Abass woke with a dreadful headache. Last night had been a madhouse. He had noticed for some months that earnings from tax levied on Okada drivers had been dwindling when in fact there had been a steady increase in the number of bikes registered to ply mapped routes. After investigation, it became clear that four of the touts who handled collections were pocketing ridiculous amounts of money. He had reported this to Laguro, the head of the touts. Upon Laguro’s instruction, all four deviants had been picked up and publicly thrashed last night with Koboko – the soldier’s whip – till their backs were sufficiently bloody. They had been given 1 month to repay.
His phone rang. It was Laguro.
‘Abass, how are you?’
‘Good morning Oga mi,’ he said and noticed his voice was still groggy. He cleared his throat before speaking again. ‘How was your night?’
‘Fine fine. The Chairman would like to see you this morning. Informed him your contribution led to us to catch those thieves. He was very happy, indeed. I think he has big plans for you. I’ll text you his address.’
The local government chairman wanting to see him was a huge deal. ‘Thank you Oga mi! You are a good boss!’
‘You are the closest thing I have to a son. I know you will make me proud.’
Saheed Yayi had been the local government chairman in Surulere for seven years now. His house in Bode Thomas revealed the glory of a man who had immensely benefited from the milk and honey that constantly trickled down from top government. The other fringe benefits associated with managing a densely populated city in Lagos Metropolis also contributed to his affluent lifestyle.
A dark-skinned police officer with a bulging belly opened the gate the moment Abass knocked. They knew each other.
‘Star boy! How are you,’ the policeman named Kanke hailed in a northern accent.
‘Officer Kanke. How are you?’
‘Always fine my friend. Chairman takes good care of me.’
‘I can see that,’ Abass said, nodding appreciatively. ‘He has asked for me.’
‘I know. He is waiting.’
‘Thanks,’ Abass said before heading to the main building.
Another security officer opened the main door for him and led him to the living room where the chairman was waiting for him.
‘Abass, my boy!’ Saheed greeted affably and offered a handshake. He was a stout man with broad shoulders and a shining bald head.
‘Good morning Sir,’ Abass greeted, taking his hand.
‘You came in just in time. Come let’s have breakfast.’
‘Thank you Sir.’ Abass’ belly grumbled in delight as he followed Saheed to the dining room.
The tabled was decorated with platters of fruits, yam slices, egg sauce, and grilled chicken thighs. The delightful aroma from the coffee pot outshone the others.
‘Please eat,’ Saheed said, gesturing him to a seat.
‘Thank you, Sir.’
After a minute into the meal, Saheed spoke: ‘Laguro speaks highly of you. I have also been watching you. You have consistently impressed me. You are methodical, charismatic, ambitious, decisive, and most importantly, you are loyal. You have the makings of someone who could do very well for himself, with the right support of course.’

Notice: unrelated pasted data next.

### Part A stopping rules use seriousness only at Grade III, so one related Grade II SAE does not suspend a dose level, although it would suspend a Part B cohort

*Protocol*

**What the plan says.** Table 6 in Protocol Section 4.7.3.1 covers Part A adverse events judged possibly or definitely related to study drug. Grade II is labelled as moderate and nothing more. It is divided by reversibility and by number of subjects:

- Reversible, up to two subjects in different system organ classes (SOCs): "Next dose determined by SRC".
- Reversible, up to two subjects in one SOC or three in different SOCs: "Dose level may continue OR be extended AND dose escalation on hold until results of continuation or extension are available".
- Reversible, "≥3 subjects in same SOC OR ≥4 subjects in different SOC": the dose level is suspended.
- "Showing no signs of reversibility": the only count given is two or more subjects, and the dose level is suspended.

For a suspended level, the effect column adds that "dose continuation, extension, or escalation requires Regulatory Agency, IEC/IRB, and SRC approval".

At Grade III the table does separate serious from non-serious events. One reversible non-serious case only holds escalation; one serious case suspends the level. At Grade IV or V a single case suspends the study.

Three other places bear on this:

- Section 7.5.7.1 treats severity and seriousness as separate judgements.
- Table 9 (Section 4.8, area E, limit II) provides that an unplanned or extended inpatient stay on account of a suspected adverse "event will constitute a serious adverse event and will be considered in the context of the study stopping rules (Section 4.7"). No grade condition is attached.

‘Thank you, Sir.’ Abass wondered where he was going with this.
‘You have a university degree, right?’
Saheed nodded his head. ‘I fired my PA last night. He had a loose tongue. We can’t have that. Trust is important in politics. Do you agree?’
‘Absolutely Sir.’ Abass heart was beating. The food before him had lost its appeal. He could taste the change that was on its way.
Saheed kept quiet till the chicken in his mouth was no more. ‘You will be my PA from tomorrow. I expect you will put in nothing short of your best.’
‘I will Sir. Thank you, Sir.’ Abass stood up, grinning. He was only 25 and he was now the PA to a powerful politician. He was surprised at the card Fate had generously dealt him. ‘I won’t disappoint you!’
Iskilu maneuvered the commercial motorcycle between the cars and tricycles popularly known as Keke Napep. The feeling was always invigorating. Traffic had nothing on him. The lady behind him clutched to him like they were lovers. He knew it was more out of fear that anything else, but he didn’t care. Her body was warm against his back and it made him feel powerful.
She paid him N100 after getting off the motorcycle. He was surprised that she did not scowl like some other customers. ‘Thank you, Madam,’ he said.
His friends, Muhammed and Karim, had retired for the day when he rolled his bike into No. 27 Bayero Street Aguda. They were all having a loud conversation and eating white rice and stew in the compound. Greetings were exchanged in Hausa. A tenant emerged from the backyard as Iskilu parked his motorcycle.
‘Good evening Sir,’ he greeted.
‘Evening Iskilu,’ the tenant responded. ‘How work?’
‘Fine Sir,’ Iskilu responded. There was a gentleman’s agreement between the commercial motorcyclists and the tenants of the house. They could sleep and park their motorcycles in the compound in return for doubling as security at night. This arrangement was not uncommon in the area.
‘Have you heard the news?’ Muhammed asked in Hausa as Iskilu sat on a pavement.
‘Heard what?’ Iskilu asked in Hausa too.
‘They are taking the bikes off the street,’ Muhammed said.
‘Forget that one,’ Iskilu said. ‘They have been on this matter for years but have never done it. Relax yourself. This is just one of those times. It will pass
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